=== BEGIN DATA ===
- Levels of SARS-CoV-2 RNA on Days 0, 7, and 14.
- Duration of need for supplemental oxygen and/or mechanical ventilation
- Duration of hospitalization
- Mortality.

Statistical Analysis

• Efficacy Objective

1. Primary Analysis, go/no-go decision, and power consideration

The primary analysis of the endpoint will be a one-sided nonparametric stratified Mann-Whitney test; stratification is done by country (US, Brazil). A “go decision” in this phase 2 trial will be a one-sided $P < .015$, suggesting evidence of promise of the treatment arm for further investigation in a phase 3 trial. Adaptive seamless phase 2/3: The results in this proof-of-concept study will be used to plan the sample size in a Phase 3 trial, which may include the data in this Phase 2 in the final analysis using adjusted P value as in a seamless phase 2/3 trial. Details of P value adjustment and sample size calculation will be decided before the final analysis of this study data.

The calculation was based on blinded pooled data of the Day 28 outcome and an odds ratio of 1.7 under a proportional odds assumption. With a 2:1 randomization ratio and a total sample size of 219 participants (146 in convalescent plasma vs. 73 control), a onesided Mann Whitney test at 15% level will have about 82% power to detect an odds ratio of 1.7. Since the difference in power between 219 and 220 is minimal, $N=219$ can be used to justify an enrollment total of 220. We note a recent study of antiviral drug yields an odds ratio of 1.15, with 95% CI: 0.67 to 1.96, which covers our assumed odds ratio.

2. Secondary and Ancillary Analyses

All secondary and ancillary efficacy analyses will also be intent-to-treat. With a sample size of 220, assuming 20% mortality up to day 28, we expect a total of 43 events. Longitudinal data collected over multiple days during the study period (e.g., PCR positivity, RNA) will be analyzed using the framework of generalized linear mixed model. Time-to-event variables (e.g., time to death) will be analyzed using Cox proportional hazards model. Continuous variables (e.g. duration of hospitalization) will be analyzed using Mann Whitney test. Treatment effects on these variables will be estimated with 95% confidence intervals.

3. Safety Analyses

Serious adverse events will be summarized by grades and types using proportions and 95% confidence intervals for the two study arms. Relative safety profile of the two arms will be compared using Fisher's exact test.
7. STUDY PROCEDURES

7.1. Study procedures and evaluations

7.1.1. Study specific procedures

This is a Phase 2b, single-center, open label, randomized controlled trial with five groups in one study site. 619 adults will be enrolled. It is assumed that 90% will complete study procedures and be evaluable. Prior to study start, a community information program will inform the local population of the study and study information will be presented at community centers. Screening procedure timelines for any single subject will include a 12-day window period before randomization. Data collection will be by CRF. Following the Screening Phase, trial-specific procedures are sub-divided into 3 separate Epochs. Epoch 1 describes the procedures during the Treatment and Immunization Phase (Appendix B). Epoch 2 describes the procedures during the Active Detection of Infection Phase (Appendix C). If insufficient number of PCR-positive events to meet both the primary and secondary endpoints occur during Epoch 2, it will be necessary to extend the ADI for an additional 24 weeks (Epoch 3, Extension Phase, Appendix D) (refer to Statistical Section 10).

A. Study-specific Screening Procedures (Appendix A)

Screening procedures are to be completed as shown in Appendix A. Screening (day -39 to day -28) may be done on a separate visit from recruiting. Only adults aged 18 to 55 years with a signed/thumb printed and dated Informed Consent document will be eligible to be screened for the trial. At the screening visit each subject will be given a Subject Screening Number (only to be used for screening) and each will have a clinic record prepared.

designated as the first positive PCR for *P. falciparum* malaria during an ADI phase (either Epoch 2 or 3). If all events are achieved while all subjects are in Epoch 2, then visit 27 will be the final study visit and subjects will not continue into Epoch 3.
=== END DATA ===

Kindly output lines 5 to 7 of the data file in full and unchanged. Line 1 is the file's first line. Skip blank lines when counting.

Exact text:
Statistical Analysis

• Efficacy Objective

1. Primary Analysis, go/no-go decision, and power consideration